United States Foreign Policy
Observe good faith and justice towards all Nations; cultivate peace and harmony with all. Religion and Morality enjoin this conduct; and can it be, that good policy does not equally enjoin it? It will be worthy of a free, enlightened, and, at no distant period, a great Nation, to give to mankind the magnanimous and too novel example of a people always guided by an exalted justice and benevolence.
. . . Can it be that Providence has not connected the permanent felicity of a Nation with its Virtue?”
President George Washington,
Farewell Address, September 17, 1796
In the “Virginia Bill of Rights,” drafted by George Mason and adopted by the Virginia Convention on June 12, 1776, there appears this statement in Article 15:
No free government, or the blessings of liberty, can be preserved to any people, but by a firm adherence to justice, moderation, temperance, frugality and virtue, and by frequent recurrence to fundamental principles. (Documents of American History, [Henry S. Commager, Editor], 1: 104)
“The paramount need today,” recently wrote David Lawrence, “is for the United States to clear the air by emphasizing fundamental principles. Until there are acts that implement those principles–not just words–diplomacy will accomplish nothing and the world will remain continually on the brink of war.” (U.S. News and World Report, January 27, 1964)
It has been truly said that:
We cannot clean up the mess in Washington, balance the budget, reduce taxes, check creeping Socialism, tell what is muscle or fat in our sprawling rearmament programs, purge subversives from our State Department, unless we come to grips with our foreign policy, upon which all other policies depend. (Senator Robert A. Taft, quoted by Phyllis Schlafly, A Choice Not An Echo, p. 26)
Ever since World War I, when we sent American boys to Europe supposedly to “make the world safe for democracy,” our leaders in Washington have been acting as though the American people elected them to office for the primary purpose of leading the entire planet toward international peace, prosperity and one-world government. At times, these men appear to be more concerned with something called world opinion or with their image as world leaders than they are with securing the best possible advantage for us, that they are not “nationalistic” in their views, that they are willing to sacrifice narrow American interests for the greater good of the world community. Patriotism and America-first have become vulgar concepts within the chambers of our State Department. It is no wonder that the strength and prestige of the United States has slipped so low everywhere in the world.
In this connection, it is well to remember that on June 25, 1787, during the formulation of the Constitution at the Philadelphia Convention, Charles Pinckney, of South Carolina, made the famous speech in which he asserted:
We mistake the object of our Government, if we hope or wish that it is to make us respectable abroad. Conquest or superiority among other powers is not or ought not ever to be the object of republican systems. If they are sufficiently active & energetic to rescue us from contempt & preserve our domestic happiness & security, it is all we can expect from them, – it is more than almost any other Government ensures to its citizens. (The Records of the Federal Convention [Max Farrand, Editor], 1: 402)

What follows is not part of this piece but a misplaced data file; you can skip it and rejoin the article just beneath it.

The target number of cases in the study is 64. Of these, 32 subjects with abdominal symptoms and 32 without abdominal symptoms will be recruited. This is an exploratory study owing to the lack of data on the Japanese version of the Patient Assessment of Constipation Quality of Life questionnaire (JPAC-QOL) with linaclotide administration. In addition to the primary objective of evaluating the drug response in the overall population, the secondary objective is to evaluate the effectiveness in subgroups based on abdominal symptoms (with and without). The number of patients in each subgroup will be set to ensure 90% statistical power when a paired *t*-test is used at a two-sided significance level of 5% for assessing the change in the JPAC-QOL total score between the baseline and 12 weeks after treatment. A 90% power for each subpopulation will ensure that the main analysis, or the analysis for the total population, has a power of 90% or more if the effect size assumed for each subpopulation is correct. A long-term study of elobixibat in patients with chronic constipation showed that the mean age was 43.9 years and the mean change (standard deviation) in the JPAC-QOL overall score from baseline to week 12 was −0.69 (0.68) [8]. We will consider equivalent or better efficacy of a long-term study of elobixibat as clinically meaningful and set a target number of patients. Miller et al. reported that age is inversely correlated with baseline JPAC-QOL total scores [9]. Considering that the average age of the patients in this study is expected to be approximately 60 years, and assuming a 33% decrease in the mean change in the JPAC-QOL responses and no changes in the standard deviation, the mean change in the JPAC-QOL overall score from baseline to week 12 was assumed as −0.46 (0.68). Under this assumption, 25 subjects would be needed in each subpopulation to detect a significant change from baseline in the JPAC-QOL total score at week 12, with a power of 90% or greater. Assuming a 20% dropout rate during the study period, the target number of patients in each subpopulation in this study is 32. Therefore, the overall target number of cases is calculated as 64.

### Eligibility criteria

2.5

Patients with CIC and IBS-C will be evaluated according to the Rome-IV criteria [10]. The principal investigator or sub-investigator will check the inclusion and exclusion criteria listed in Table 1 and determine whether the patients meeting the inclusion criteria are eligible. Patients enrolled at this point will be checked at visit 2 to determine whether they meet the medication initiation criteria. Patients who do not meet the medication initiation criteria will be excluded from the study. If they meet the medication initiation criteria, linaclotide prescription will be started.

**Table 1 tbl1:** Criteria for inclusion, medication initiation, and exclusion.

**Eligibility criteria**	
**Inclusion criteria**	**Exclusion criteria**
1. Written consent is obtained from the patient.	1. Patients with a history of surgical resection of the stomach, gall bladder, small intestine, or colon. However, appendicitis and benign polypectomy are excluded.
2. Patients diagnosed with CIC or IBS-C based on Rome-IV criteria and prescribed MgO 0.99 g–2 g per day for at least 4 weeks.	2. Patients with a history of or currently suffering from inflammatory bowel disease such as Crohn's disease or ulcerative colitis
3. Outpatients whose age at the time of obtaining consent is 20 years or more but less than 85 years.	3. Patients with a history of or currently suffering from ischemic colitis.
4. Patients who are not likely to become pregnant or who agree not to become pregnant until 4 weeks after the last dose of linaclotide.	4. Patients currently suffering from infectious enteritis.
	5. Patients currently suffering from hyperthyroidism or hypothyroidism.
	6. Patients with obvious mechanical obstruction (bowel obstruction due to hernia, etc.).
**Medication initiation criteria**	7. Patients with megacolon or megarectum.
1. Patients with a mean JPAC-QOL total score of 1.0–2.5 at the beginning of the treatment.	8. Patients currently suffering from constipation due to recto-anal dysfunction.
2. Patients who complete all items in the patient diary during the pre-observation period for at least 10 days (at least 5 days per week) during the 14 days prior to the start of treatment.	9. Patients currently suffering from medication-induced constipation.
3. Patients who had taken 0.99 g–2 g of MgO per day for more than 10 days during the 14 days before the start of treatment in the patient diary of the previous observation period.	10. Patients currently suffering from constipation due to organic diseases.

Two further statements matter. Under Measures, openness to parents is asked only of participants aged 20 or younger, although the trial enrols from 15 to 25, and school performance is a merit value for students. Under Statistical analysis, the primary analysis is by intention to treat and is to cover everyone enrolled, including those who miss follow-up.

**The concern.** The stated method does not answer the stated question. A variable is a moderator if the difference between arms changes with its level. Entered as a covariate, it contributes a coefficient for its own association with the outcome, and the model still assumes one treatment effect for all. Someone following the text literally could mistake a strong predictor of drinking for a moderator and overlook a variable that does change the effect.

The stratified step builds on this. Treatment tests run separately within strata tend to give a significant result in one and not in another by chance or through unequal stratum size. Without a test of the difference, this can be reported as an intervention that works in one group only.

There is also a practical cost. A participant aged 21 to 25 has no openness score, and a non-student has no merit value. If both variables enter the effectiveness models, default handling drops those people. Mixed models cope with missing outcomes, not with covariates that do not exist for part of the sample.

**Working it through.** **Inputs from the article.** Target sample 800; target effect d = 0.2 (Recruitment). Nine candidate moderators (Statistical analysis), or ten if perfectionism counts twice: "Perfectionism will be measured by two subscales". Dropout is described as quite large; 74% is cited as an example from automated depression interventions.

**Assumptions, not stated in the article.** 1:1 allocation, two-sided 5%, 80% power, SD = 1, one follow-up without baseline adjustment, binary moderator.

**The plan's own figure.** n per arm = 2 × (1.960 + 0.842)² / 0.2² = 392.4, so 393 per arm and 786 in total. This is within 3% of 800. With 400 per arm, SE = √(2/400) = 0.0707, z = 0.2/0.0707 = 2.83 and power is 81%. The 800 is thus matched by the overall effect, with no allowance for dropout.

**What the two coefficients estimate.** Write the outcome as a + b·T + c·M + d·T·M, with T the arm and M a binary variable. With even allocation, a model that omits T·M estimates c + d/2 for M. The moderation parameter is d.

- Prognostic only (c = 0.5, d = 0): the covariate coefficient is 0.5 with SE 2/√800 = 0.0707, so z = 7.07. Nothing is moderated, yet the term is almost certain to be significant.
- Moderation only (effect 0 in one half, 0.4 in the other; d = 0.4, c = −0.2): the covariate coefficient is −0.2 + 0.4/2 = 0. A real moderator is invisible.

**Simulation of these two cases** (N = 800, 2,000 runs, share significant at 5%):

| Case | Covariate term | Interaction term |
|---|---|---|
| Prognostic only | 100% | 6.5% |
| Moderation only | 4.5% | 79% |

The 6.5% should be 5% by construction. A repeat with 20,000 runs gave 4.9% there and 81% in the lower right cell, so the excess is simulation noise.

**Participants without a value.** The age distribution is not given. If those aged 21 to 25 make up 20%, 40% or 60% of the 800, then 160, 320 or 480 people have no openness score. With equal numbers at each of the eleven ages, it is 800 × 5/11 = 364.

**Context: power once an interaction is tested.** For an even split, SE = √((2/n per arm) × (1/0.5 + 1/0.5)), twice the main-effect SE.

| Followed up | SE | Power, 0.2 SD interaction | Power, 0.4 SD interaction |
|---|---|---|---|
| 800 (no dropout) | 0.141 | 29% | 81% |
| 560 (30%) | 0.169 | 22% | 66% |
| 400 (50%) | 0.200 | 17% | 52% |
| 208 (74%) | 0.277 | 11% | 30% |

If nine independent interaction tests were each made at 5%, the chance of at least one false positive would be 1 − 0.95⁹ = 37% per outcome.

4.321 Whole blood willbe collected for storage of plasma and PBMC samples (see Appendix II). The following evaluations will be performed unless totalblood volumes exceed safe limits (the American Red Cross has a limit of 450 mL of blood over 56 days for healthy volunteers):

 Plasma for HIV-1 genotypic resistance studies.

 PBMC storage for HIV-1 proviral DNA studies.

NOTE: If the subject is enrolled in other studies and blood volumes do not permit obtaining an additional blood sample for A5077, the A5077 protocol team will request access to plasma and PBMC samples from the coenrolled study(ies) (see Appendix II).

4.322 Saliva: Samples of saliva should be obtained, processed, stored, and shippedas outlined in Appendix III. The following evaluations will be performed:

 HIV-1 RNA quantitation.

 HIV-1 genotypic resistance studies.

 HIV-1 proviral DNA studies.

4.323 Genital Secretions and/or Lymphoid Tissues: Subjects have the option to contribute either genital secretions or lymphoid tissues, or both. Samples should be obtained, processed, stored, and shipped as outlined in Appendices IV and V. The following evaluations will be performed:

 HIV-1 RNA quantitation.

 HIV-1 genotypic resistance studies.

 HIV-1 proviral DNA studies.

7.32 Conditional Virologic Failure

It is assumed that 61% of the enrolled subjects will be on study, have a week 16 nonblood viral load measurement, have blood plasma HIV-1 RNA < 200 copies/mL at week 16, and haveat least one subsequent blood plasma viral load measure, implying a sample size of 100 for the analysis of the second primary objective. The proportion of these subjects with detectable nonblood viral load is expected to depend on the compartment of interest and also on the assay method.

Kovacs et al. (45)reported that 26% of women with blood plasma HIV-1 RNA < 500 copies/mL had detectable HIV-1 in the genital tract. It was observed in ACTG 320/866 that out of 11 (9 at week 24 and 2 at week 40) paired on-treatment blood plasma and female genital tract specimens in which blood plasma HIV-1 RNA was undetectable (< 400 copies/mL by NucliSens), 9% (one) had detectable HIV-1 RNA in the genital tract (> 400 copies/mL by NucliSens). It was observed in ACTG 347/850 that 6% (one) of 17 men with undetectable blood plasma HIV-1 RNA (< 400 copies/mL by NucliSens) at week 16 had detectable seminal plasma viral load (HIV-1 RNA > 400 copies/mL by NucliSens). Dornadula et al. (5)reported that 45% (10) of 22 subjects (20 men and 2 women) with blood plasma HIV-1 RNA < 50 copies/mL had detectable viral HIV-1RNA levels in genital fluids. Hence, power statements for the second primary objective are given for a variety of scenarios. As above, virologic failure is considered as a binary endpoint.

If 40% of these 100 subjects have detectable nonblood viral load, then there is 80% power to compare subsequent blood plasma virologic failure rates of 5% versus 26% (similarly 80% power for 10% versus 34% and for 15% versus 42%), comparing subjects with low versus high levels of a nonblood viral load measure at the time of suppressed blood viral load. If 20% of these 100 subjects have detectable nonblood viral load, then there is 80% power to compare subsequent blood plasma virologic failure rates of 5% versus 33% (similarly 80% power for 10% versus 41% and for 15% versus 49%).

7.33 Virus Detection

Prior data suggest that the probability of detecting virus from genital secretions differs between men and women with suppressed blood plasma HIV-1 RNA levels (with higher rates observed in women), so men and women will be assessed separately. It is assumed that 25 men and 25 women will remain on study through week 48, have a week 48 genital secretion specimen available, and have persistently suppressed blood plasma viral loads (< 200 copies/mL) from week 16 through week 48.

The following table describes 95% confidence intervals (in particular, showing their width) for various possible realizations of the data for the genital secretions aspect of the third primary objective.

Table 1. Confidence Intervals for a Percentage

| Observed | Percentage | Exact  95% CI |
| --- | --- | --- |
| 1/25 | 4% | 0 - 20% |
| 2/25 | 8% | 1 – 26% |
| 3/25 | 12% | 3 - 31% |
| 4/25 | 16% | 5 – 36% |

In his book, A Foreign Policy for Americans, the late Senator Robert A. Taft correctly reasoned that:
No one can think intelligently on the many complicated problems of American foreign policy unless he decides first what he considers the real purpose and object of that policy. . . There has been no consistent purpose in our foreign policy for a good many years past. . . Fundamentally, I believe the ultimate purpose of our foreign policy must be to protect the liberty of the people of the United States. (p. 11)
There is one and only one legitimate goal of United States foreign policy. It is a narrow goal, a nationalistic goal: the preservation of our national independence. Nothing in the Constitution grants that the President shall have the privilege of offering himself as a world leader. He’s our executive; he’s on our payroll, in necessary; he’s supposed to put our best interests in front of those of other nations. Nothing in the Constitution nor in logic grants to the President of the United States or to Congress the power to influence the political life of other countries, to “uplift” their cultures, to bolster their economies, to feed their peoples or even to defend them against their enemies. This point was made clear by the wise father of our country, George Washington:
I have always given it as my decided opinion that no nation has a right to intermeddle in the internal concerns of another; that every one had a right to form and adopt whatever government they liked best to live under them selves; and that if this country could, consistent with its engagements, maintain a strict neutrality and thereby preserve peace, it was bound to do so by motives of policy, interest, and every other consideration. — George Washington (1732-1799) Letter to James Monroe (25 Aug. 1796)